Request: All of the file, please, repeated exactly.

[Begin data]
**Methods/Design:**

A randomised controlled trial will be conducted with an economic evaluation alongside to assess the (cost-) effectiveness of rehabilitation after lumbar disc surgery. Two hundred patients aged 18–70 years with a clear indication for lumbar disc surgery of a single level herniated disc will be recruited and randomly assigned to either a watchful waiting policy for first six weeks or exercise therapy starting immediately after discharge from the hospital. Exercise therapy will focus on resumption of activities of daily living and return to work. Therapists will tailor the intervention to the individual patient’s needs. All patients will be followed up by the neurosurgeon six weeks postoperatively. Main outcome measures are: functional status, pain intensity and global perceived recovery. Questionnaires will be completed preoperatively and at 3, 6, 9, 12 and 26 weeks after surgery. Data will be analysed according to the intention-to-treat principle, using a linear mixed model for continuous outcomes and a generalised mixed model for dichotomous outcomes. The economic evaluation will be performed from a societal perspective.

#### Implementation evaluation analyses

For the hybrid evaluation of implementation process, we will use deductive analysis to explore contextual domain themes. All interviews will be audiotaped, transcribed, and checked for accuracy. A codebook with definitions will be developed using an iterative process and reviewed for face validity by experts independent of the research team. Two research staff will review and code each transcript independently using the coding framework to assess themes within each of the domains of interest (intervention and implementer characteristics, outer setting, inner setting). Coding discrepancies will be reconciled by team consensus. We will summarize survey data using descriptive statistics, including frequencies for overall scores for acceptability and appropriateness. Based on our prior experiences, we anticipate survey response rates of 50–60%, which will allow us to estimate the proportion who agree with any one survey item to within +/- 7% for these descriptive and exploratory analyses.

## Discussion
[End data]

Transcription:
**Methods/Design:**

A randomised controlled trial will be conducted with an economic evaluation alongside to assess the (cost-) effectiveness of rehabilitation after lumbar disc surgery. Two hundred patients aged 18–70 years with a clear indication for lumbar disc surgery of a single level herniated disc will be recruited and randomly assigned to either a watchful waiting policy for first six weeks or exercise therapy starting immediately after discharge from the hospital. Exercise therapy will focus on resumption of activities of daily living and return to work. Therapists will tailor the intervention to the individual patient’s needs. All patients will be followed up by the neurosurgeon six weeks postoperatively. Main outcome measures are: functional status, pain intensity and global perceived recovery. Questionnaires will be completed preoperatively and at 3, 6, 9, 12 and 26 weeks after surgery. Data will be analysed according to the intention-to-treat principle, using a linear mixed model for continuous outcomes and a generalised mixed model for dichotomous outcomes. The economic evaluation will be performed from a societal perspective.

#### Implementation evaluation analyses

For the hybrid evaluation of implementation process, we will use deductive analysis to explore contextual domain themes. All interviews will be audiotaped, transcribed, and checked for accuracy. A codebook with definitions will be developed using an iterative process and reviewed for face validity by experts independent of the research team. Two research staff will review and code each transcript independently using the coding framework to assess themes within each of the domains of interest (intervention and implementer characteristics, outer setting, inner setting). Coding discrepancies will be reconciled by team consensus. We will summarize survey data using descriptive statistics, including frequencies for overall scores for acceptability and appropriateness. Based on our prior experiences, we anticipate survey response rates of 50–60%, which will allow us to estimate the proportion who agree with any one survey item to within +/- 7% for these descriptive and exploratory analyses.

## Discussion